Capital is the fuel that drives the economic engine of any company. Capital is also one of the prime requirements to initiate any business. Initial Public Offering is one of the ways through which companies access public capital, which could be used for numerous prospects for the growth of the company, among its various other uses.
Apart from capital, there could be several reasons for a company to go public. Some of the other reasons include a company’s strong performance, seed capital exit, industry disrupting attributes of the company and IPO of competitors.
Besides, IPOs benefit the organisations through strong equity, new growth & valuation potential, increased brand awareness, partial exit for owners and improved appeal as an employer. At the same time, IPOs are associated with significant costs and time-consuming process.
In this article, we would talk about some factors that influence an IPO:
Profit-making ability or profitability is the attribute of any company, which impacts investor sentiments. Increasing share of zombie companies in the listed world may have led the investors to question the profitability of the companies.
In a research conducted by Bank for International Settlements, zombie companies were defined as companies with relatively lower profitability, that were not able to cover interest payments on debts of the company from the current profits over an extended period of time.
Profitability of a company depends on a range of factors, including the industry, competition, product offering, competitive advantages, business models and much more. Besides, the management of the company has a vital role to play to achieve a profitable business in the light of numerous risks posed by any company.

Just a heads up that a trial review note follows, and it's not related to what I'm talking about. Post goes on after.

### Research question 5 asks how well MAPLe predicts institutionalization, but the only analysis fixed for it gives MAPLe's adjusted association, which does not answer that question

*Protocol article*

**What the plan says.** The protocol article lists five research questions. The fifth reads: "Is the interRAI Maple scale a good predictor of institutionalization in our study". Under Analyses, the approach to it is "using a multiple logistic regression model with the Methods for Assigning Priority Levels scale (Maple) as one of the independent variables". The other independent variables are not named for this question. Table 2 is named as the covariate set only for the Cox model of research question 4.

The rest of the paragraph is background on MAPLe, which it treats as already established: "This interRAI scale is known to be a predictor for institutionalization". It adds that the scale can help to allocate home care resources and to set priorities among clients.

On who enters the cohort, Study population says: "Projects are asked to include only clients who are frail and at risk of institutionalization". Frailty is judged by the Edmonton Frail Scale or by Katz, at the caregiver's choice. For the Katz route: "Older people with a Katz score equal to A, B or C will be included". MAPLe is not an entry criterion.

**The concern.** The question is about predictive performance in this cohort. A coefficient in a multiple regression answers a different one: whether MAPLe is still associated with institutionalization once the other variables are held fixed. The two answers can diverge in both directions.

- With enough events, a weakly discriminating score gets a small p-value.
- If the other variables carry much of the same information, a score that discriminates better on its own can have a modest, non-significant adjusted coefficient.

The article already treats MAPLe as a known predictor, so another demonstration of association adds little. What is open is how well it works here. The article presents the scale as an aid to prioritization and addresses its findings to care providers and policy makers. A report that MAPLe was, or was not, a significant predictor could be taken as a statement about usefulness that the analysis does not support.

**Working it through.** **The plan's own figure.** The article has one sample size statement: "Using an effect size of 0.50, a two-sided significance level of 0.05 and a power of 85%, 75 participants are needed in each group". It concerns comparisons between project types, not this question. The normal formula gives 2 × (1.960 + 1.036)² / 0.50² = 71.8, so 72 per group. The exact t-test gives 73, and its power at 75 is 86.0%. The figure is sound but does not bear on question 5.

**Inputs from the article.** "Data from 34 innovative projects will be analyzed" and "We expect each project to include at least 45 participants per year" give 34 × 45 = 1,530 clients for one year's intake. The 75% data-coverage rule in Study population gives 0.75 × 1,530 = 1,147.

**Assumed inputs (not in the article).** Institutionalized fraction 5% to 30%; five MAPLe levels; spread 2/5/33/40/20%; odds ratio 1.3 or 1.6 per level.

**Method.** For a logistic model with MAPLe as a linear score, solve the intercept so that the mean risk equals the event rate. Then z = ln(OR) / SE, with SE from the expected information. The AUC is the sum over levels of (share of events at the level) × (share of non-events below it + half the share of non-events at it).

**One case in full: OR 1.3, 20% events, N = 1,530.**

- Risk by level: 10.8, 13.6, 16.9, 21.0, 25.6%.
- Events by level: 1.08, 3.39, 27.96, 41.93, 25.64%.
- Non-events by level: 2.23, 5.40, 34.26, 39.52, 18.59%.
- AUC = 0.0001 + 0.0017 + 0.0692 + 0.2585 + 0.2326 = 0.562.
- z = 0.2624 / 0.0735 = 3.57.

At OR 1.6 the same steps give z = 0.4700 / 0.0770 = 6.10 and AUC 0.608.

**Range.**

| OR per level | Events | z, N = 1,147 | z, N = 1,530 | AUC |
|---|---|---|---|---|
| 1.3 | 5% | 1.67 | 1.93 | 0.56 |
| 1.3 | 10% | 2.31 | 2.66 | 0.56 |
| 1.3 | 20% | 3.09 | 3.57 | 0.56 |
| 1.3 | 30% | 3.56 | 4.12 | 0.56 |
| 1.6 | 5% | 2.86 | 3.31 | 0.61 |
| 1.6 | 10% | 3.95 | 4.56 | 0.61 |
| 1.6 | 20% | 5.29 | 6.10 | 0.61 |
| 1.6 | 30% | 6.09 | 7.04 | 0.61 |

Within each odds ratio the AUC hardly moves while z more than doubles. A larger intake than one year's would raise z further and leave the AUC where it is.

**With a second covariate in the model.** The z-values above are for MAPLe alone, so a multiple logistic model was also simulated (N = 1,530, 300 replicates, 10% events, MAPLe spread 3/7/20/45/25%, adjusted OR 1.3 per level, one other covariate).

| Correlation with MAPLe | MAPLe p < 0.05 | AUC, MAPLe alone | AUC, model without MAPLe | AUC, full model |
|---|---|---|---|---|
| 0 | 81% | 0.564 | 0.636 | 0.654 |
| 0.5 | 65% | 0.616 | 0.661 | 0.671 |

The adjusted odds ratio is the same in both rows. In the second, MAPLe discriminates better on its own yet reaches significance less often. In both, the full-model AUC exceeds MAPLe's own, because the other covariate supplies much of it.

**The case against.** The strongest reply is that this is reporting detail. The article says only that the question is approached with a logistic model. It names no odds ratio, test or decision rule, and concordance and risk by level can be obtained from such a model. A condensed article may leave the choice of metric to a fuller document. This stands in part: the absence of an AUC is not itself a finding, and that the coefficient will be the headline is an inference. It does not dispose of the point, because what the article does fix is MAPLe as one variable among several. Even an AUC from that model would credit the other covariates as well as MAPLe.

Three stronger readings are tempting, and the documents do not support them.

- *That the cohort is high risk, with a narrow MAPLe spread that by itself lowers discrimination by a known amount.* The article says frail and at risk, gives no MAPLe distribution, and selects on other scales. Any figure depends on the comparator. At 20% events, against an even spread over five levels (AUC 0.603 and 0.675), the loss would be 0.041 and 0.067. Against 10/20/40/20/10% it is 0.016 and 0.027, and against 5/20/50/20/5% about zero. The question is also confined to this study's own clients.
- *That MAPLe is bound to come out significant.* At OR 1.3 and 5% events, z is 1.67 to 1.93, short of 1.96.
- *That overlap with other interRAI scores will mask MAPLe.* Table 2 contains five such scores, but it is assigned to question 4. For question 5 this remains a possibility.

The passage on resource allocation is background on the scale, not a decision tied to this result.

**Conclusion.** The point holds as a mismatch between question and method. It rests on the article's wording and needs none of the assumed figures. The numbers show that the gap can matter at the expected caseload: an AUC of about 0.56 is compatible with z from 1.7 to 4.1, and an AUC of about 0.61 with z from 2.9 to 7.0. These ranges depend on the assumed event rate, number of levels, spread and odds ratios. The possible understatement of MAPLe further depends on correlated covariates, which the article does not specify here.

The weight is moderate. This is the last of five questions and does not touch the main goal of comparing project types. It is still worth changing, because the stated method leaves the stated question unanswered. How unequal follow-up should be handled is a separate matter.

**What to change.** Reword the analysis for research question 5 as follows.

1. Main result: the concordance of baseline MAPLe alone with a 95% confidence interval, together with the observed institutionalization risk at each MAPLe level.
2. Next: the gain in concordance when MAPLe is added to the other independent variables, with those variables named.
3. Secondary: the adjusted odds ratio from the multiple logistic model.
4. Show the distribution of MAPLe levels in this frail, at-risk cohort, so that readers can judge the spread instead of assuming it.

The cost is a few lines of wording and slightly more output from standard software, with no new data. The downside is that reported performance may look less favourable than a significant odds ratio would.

Each company is tied to an industry, which is an ecosystem of its business. An industry is associated with numerous companies with similar revenue generating activities. A large pool of industries is often said to be a sector, and a sector may host several industries as well.
An industry becomes an important part of our consideration because it impacts the business model of any company directly or indirectly. While analysing the industry of a company, an investor should consider familiarising with the state of competition in the industry, size of competitors, and attributes that distinguish the company from the rest.
In addition, the demand-supply mechanism of the industry should be analysed for potential growth opportunities. Current scenario of an industry should be kept in mind, and emphasis should be laid on the rationale behind the company’s intention to enter a particular industry or creating a foothold in the same industry.
At the time, when the companies are about to enter the public markets, it is mostly idiosyncratic in nature for the companies. In general, companies may apply for the initial public offering after fulfilling the minimum requirements, as directed by a particular jurisdiction.
Reliance Worldwide Corporation Limited (ASX: RWC) was listed in the year 2016, and the origin of the company dates back to 1912, with formal commencement under the name of Reliance stated in the 1980s. Meanwhile, Prospa Group Limited (ASX: PGL) was listed this year, and the company was found in the year 2011.